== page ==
Open Source Slides

In August, our training program hits the road at Lone Star Ruby Conf in Austin, TX. Registration for our September Ruby on Rails training is also now open. It marks our one-year anniversary of running Ruby on Rails training classes!

We’ve learned as much as our students. I’d like to focus on one area: slides.

  • Problems with slides

    The format of our class is workshop-oriented, with lectures leading into each workshop. Over time, the lectures built up an arsenal of over 1150 slides.

  • No portability, not open source

    The slides were all in Keynote but not everyone at thoughtbot is on OS X.

  • Style

    Achieving beautiful syntax highlighting involved a dance of writing the code in Textmate, then copying as RTF using Dr. Nic’s bundle.

    Changing our design of the slides would be painful. We use master slides, but this could be better.

  • Not executable

    If we wanted to run the code, we had to copy it back into an editor or shell to run it. Sometimes there are hidden characters that come along for the ride. Ruby freaks out on these characters.

  • No regression suite

    Slides tend to be error-prone and we don’t have a regression test suite for it.

  • Format conversion

    Delivering PDFs to students is time-consuming since the rate of change for slides is high and the conversion-and-sharing process is slow.

  • Versioning

    Versions are non-existent. Trying to maintain Keynote slides in git, our preferred version control system, is good for backups but bad for diffs. There may be better tools out there for versioning these kind of files, but why bother? I’d rather use our familiar file-based tool.


A few weeks ago, I began converting Keynote slides into Markdown. The process is simple: run *.md files through slidedown by Pat Nakajima.

gem install slidedown

Create some slides quickly and easily:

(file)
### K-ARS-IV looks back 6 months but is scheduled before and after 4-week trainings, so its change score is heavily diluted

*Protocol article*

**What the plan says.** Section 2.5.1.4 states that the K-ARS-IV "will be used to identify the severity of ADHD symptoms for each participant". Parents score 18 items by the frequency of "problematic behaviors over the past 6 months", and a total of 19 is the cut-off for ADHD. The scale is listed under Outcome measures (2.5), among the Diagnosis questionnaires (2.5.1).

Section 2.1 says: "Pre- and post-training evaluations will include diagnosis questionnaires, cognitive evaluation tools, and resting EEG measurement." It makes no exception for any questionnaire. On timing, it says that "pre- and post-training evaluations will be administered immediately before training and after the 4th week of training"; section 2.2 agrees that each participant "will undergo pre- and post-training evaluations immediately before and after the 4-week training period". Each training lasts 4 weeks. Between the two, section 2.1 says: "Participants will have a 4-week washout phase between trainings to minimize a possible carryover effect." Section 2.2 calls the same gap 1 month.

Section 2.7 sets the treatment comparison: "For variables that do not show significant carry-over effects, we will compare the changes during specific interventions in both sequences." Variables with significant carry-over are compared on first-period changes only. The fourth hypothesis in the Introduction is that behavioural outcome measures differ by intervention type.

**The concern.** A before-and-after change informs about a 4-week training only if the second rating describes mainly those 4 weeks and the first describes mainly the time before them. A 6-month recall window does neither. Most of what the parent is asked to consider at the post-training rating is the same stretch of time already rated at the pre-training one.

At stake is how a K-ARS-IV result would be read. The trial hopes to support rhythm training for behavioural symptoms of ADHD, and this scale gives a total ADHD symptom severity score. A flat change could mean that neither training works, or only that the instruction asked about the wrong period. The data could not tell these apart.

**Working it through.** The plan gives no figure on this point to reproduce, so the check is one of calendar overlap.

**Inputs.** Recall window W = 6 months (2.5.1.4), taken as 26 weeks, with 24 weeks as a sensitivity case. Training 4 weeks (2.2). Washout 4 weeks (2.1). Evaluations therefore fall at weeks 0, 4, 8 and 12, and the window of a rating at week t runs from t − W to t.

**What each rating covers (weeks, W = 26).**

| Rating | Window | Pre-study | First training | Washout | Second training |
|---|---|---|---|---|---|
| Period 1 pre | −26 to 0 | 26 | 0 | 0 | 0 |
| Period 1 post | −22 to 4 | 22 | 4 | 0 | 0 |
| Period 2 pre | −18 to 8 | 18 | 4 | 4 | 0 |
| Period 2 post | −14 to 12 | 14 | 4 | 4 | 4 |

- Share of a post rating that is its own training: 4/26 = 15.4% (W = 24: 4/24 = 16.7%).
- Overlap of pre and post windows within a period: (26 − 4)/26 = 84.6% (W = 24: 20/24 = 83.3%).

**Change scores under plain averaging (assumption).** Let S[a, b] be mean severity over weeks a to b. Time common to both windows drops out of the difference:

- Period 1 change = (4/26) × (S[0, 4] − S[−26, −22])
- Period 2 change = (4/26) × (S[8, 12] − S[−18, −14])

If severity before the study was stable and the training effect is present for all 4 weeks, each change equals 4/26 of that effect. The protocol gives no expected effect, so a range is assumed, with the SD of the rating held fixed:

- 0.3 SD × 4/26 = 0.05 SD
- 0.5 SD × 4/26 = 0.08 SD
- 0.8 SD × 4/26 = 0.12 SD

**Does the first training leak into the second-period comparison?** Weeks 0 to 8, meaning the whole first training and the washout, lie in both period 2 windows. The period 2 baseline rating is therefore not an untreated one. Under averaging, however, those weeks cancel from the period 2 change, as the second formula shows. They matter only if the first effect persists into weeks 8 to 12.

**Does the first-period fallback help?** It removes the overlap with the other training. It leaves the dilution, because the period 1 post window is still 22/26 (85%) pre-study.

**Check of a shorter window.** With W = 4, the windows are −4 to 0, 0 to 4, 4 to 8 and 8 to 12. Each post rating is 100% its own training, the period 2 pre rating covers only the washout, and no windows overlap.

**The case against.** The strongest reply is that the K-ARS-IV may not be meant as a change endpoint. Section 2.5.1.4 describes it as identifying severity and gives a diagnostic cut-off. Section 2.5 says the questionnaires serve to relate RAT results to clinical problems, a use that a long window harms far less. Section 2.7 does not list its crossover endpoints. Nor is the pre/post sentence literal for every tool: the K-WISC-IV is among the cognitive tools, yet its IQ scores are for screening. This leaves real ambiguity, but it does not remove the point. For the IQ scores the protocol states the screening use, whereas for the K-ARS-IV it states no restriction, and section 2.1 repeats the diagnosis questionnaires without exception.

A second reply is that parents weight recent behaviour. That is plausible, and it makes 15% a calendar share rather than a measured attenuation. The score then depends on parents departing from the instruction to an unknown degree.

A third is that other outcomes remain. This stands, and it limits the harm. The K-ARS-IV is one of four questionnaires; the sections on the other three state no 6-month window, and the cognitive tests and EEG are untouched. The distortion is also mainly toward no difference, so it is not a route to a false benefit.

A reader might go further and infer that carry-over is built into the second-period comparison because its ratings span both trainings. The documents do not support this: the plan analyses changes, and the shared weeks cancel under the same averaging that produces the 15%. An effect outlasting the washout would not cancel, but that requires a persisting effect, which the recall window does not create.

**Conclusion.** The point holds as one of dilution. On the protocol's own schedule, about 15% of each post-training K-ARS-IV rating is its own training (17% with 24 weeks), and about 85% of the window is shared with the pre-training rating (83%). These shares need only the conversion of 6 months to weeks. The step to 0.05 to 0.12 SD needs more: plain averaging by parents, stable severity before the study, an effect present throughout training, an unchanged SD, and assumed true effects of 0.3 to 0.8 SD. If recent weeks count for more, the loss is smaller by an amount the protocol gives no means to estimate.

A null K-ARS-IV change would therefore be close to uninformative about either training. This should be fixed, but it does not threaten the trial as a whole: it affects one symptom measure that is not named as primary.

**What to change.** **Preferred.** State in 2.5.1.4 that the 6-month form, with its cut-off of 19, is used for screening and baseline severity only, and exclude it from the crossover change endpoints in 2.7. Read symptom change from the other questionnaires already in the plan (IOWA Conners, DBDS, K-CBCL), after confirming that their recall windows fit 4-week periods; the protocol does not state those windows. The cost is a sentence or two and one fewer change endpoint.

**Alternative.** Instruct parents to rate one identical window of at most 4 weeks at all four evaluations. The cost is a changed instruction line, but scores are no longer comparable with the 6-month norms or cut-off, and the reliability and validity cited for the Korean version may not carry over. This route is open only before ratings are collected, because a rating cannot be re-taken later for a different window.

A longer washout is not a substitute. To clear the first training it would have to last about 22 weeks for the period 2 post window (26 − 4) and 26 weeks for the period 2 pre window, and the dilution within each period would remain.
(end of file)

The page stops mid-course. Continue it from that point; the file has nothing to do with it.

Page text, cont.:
## why automated tests?

![Quizzical puppy](/images/quizzical_puppy.png)


* prevent regressions
* prove functionality with executable code
* enable refactoring
* think about the interface before implemenation

Then convert:

slidedown --template=import > tdd.html

Example output

Open source, familiar tools

This generates HTML markup that can be manipulated in the usual way: CSS for style and Javascript for behavior (transitions).

We can continue using git. Look at this beautiful diff!


Integration with business processes

We looked at the PDF conversion process as a business process problem. I had been scp'ing HTML syllabuses and PDFs to one of our servers and pointing students to that URL. This was a lightweight solution at the beginning that hasn’t scaled well over time.

Now that the core materials have been converted to our most-natural formats, we decided to create a legitimate training application.

class SlideshowsController < ApplicationController
  before_filter :authenticate, :authorize

  def show
    if file_exists?(file)
      render :file => file
      render :nothing => true, :status => 404 and return false


  def file
    File.join(directory, "#{params[:id]}.html")

  def directory
    File.join(RAILS_ROOT, "app", "views", "slideshows")

  def file_exists?(path)

Using a similar pattern that we use for PagesController (static pages like about and contact us) and using Clearance for authentication, we quickly had the start to our application.

The possibilities from here are many… automated tests?

We hope to bring together more business processes that have grown out of the training program over the last year into a system based on tools that we use every day.